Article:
It may be confronting that great, big mountain of fear in our lives and trekking up the steep, smashing boulders when all we want to do is turn around and go back down.

Or it could be going around a mountain that’s not meant for us to tackle, and God says there’s a better way, perhaps a harder way, in the deep places where the evil things lurk and we must get our swords out, fight and pray.

Maybe it’s as simple as plucking up some of that hard ground of our hearts with His truth, and asking a friend for forgiveness, or going over to a neighbor to help or ask for help when we’ve been wounded.

Maybe it’s in admitting we need help to someone we trust. And healing comes. And when those we trust betray us, we release it to Him who was broken completely and totally into and is our Comforter, and we just keep loving, and healing comes.

There are always new beginnings for our woundedness and there is nothing God can’t tackle, but we have to let Him give us the grace to allow Him to do it in that hard soil.

Then, maybe we will look out and see the red burst into bloom, scattered bloody all around shooting forth, up and out toward the sky, grace, forgiveness, freedom, joy, peace, righteousness, goodness, love, forbearance, kindness, gentleness and self-control.

There are always new beginnings…in Him. And we are saturated in it.

 Now let’s have some fun with Concrete Words! (Please keep writing centered around the prompt:SOIL Thanks!)

On Letting Go, Daffodils, and the Narrow Way

I am cold, hurting, sad and despondent and he says, “get dressed and come outside with me–it’s such a nice, warm day”. Something inside me jumps at the thought of being in the sunshine after so much grey rain in my life. It has been a long time coming–this spring rejuvenating joy!

As I throw my clothes on, not caring if my hair hasn’t been washed {i’m going to the sunlight}, girls all dressed and I step outside, this change is hard. Hard because my emotions don’t feel it. But I’ve been here before, and I know that the emotions are not always in sync with what my heart and soul {God’s Spirit speaking?} are saying is vital, purposeful, helpful, and joy-creating. Human emotions don’t so easily give way to joy and peace-creating moments. My emotions stand hard and stubborn as brick, and they are not easily dissolved and replaced with God’s love, gentleness, patience, and hope.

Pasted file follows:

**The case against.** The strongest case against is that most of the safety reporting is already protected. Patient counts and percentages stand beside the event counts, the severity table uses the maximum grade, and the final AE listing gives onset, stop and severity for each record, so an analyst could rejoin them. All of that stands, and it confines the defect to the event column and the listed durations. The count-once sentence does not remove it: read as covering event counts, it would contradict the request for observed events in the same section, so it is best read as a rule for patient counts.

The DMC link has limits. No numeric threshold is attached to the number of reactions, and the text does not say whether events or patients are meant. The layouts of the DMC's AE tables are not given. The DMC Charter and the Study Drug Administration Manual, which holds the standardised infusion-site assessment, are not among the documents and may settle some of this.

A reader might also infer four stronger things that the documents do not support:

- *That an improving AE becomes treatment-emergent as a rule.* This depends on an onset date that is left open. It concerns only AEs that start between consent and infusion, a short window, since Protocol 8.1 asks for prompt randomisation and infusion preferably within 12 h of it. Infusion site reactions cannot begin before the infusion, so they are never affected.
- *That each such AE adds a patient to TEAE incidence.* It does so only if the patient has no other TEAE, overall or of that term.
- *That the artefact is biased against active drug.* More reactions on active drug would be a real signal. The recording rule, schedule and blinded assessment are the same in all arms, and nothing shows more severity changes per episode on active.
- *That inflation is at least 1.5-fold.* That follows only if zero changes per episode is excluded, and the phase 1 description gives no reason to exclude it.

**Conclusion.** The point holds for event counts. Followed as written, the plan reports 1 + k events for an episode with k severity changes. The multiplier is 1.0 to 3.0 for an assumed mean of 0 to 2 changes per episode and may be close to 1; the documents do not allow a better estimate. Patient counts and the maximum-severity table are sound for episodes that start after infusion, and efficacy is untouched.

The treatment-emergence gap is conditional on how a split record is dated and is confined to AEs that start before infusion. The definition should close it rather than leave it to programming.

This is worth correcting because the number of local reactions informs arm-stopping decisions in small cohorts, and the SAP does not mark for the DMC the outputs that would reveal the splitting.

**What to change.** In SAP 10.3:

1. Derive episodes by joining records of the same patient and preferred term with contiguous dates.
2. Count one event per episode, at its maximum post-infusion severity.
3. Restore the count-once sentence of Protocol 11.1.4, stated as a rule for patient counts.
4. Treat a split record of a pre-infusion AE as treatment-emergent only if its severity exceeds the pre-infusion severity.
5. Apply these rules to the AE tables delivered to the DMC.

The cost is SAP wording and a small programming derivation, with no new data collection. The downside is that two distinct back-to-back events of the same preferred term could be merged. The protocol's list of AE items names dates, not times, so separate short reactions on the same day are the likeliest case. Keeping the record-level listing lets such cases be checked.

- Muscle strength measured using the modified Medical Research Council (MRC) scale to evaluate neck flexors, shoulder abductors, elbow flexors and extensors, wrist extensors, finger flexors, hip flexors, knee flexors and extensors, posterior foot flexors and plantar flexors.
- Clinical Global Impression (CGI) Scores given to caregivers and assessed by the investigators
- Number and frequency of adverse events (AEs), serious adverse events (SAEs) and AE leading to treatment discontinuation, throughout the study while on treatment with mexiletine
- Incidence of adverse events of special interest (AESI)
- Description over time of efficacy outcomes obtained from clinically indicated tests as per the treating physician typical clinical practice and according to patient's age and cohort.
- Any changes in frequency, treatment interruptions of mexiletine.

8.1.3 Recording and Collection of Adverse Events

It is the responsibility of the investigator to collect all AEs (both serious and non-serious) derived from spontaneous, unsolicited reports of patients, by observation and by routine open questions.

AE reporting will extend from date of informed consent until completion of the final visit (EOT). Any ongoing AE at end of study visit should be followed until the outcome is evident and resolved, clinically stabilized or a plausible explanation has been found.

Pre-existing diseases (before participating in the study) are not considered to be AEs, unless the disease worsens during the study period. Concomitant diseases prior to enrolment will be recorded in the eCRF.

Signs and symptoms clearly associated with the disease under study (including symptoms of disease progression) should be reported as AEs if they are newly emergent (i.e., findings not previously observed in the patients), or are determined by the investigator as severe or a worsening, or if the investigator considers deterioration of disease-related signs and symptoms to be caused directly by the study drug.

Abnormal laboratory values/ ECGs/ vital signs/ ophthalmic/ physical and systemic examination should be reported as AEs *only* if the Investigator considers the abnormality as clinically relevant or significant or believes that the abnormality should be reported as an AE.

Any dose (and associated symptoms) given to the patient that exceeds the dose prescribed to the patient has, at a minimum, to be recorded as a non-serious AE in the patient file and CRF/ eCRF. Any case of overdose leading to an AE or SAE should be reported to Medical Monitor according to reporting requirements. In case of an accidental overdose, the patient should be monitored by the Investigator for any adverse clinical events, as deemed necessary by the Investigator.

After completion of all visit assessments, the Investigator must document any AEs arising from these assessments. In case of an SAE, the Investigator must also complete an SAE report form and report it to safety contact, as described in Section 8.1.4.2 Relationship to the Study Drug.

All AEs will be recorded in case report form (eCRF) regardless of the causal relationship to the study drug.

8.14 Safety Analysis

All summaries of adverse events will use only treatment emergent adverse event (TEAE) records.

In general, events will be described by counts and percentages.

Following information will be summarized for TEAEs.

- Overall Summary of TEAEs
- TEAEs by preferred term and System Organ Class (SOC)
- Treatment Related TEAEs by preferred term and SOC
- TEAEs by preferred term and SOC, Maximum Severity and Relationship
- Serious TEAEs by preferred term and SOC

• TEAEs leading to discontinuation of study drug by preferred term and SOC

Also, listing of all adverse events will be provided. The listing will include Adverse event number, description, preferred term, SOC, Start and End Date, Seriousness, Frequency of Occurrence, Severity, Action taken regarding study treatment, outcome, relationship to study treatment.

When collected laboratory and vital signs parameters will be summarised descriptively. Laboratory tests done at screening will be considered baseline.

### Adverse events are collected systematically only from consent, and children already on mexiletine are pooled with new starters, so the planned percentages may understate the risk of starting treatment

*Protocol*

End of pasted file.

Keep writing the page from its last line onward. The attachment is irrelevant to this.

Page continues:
Hope is a funny thing….it’s like stepping outside to the sun’s blinding when I’ve been hibernating inside my comfort place, my isolation for too long. It all feels raw, open, it hurts and blinds and in the same breath feels like warmth to the soul, the soul slowly waking, and the Son telling me time to get up.

He turns on the radio, and says, “You ARE ready–wow! Let’s go!” And my heart is so easily led because it craves it and needs it. My heart craves, this heart that is only for him. And it is this that God is trying to show me–yes, my heart craves, and it is truly HIM that I crave, that my heart yearns to follow.

In the sunlight, always the blinding light, I am so thankful that He gives spring….and I see it. I see that the leaves, the brown, black and grey, the dead things must come for life to come forth. All of the wretched things, the things I hate the most, the things that seem so evil to me–cloudy days that offer no hope, rain that never gives any light or warmth, no life or beauty to be found, all of the loneliness and disappointment, the anguish, the desperate pleas for help, and the trudging through of the feet–all of these must be so that HOPE can come.

So that LIFE can push really hard, can push hard and long against the surface, so hard until it seems I will give way, and when I think that my weary heart and soul can take no more, there it is! Life to be felt, touched, all warmth and sun and the SON comes in strong, like a team of wild stallions beating back ocean waves, and He calms me with His steady hand, touches me, ME who doesn’t deserve anything, feeling like a silly child for asking, for reaching out, and He gently cradles me like summer sun, blinding the eyes and letting lids drift off asleep.

And then I see, I see the brown leaves, {so happy to be picking up those brown leaves, everyone pitching in, the warm sun our helper}, and I know what they have covered up this whole time–it has been life growing underneath.

In the front yard, where he is raking strong and ferocious, we meander and follow him, walking and looking, taking in beauty, holding hands, snapping our happy day in freeze-frames.

 Then it happens: I hear him say, “No, Bella, you know Mama doesn’t want you to do that”. It is always Mama that doesn’t want the children to run and frollick and make mischief, always Mama that has a hard time with letting go. And in an instant I see that Bella has plucked all my lovely daffodils from the front garden, the only sign of life in this deadness, the only beauty that I loved, and before I think, I say sternly, “NO, Bella!” and now her tiny shoulders droop, her joyous flower-possessing countenance falls, and straightaway, she is a mess, and so am I.